One day six years ago, a dear friend phoned and ask me if I wanted to volunteer as a Court Appointed Special Advocate, a CASA. My first response was, “What is that”? She knows that I like the short version of explanations, so she told me that it is an organization that helps children when they must go into the “system”. For most of my adult life, I have been volunteering for children’s organizations and with families in need. When I requested more information, she steered me to an informational session the next day and I made plans to go. Within 30 minutes of listening to the late Cory Buckley, I knew that I could be someone who could advocate for children who needed a voice. The thorough training that my group received equipped me with the skills that I needed to be an effective CASA volunteer. During the next 4 years, I have advocated for 11 children involved in 6 juvenile court dependency cases.
Three years into being a CASA volunteer, my career path changed, and I began working more and more hours, including some Saturdays, and I found maintaining my high level of dedication as a CASA volunteer became very difficult. Slowly, I started to realize that I was getting everything done, but I was not taking care of myself. After several months of mental agony, I made the difficult decision to exit the ranks of CASA. Once the decision was made, my mind was still not at ease. I stopped accepting new cases, but I still had one case that I needed to work until the time it was closed. Though as time went on, it became apparent that my child needed more time to get to the finish line. I was spending less time on the case and my contact with everyone involved was happening randomly. One of the most emotional days in life was the morning I stood in the court room and confirmed to everyone that I was stepping down. Everyone in attendance was already informed but speaking truth to power was hard. I began welling up inside and the tears began to fall.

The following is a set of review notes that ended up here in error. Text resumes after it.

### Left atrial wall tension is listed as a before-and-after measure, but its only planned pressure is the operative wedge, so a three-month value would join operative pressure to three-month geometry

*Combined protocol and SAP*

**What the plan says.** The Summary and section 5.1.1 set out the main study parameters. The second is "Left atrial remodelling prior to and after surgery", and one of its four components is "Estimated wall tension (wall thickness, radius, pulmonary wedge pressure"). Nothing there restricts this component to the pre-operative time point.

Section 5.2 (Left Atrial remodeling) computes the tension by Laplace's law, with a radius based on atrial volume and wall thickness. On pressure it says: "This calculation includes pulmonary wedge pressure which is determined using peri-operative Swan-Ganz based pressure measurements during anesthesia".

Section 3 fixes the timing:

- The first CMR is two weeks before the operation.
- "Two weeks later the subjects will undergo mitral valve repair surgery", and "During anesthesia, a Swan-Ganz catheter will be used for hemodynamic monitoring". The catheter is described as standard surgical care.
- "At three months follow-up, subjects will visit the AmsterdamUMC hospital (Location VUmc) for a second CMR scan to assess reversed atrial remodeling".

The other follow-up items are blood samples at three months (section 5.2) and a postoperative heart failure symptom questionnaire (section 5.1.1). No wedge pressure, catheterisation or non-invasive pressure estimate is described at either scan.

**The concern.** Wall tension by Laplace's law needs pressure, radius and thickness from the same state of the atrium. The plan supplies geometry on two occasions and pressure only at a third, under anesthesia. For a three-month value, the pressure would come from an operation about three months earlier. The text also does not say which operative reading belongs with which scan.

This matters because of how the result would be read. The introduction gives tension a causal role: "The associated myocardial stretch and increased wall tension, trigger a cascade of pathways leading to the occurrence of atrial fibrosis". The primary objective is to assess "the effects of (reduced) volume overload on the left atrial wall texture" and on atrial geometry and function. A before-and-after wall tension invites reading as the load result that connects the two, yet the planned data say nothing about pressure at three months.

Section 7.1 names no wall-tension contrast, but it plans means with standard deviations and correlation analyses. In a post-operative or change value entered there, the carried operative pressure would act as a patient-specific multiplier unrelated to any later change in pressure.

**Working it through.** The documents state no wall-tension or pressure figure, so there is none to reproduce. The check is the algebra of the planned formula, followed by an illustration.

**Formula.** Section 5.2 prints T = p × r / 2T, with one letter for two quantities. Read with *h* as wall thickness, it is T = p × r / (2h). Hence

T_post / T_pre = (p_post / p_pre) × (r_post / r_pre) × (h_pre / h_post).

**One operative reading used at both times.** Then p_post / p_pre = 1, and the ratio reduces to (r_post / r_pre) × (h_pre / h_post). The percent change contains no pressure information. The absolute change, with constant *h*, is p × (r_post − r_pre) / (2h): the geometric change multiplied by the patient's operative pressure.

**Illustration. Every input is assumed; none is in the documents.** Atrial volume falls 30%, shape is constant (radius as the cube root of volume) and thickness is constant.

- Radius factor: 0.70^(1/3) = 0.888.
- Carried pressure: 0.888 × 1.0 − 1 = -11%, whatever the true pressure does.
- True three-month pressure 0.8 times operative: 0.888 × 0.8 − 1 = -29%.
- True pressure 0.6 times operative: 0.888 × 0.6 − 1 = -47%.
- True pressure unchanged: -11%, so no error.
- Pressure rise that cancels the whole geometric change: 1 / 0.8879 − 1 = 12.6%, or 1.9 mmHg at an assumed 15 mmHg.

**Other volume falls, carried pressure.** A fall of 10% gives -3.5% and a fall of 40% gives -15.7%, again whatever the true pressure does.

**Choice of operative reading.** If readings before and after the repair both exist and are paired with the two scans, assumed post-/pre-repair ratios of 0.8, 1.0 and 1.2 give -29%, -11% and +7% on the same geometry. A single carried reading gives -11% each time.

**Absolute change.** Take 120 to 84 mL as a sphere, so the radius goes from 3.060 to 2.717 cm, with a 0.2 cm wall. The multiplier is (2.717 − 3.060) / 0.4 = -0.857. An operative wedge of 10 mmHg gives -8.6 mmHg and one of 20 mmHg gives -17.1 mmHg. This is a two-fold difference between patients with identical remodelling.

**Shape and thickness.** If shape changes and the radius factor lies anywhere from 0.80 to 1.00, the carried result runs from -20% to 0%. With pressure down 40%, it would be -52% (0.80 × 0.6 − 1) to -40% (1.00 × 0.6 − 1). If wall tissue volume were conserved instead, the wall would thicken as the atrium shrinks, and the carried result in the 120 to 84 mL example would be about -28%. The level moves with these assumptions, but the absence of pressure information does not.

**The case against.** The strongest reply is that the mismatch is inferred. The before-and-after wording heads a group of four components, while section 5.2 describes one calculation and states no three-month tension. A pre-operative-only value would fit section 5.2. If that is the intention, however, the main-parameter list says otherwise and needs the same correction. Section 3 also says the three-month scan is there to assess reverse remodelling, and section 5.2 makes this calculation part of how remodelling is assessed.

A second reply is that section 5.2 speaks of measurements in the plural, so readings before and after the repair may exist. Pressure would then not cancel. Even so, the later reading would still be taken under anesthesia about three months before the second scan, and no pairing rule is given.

Fast forward 2 years later. I am in a new role with my company and my hours are less restrictive and my days have more flexible. So, after a 2-year hiatus, I have returned to the fold and completed the CASA pre-service training a second time. Being a CASA is hard, but the reward of a successful conclusion in a case is worth the time, effort and love that is poured into that child and family. Advocating for the best interest of the child can be emotional, tiresome, frustrating and everything between. I find myself invested in the well-being of the children for whom I fight-the-fight. In my time as a CASA volunteer, every time a case is closed, I feel as though I have just conquered the world for that child.
One of the best CASA moments happened about 4 years ago. I had just checked into the front office of an elementary school. I asked the administrative assistant if I could visit my CASA child’s classroom. She told me the class should be in the hallway lining up for lunch. As I was walking down the hall, a child bolt out of line, ran towards me and grabbed my hand. The teacher was startled and ask me if I was related to the student. Before I could respond, the child replied, “That’s my CASA, can he sit with me and my friends for lunch?” Before that moment, I was not sure if I was making a difference in that child’s life. She confirmed to me that as CASAs, whether we see the impact or not, we have to keep working for the “Best Interest of the Children”.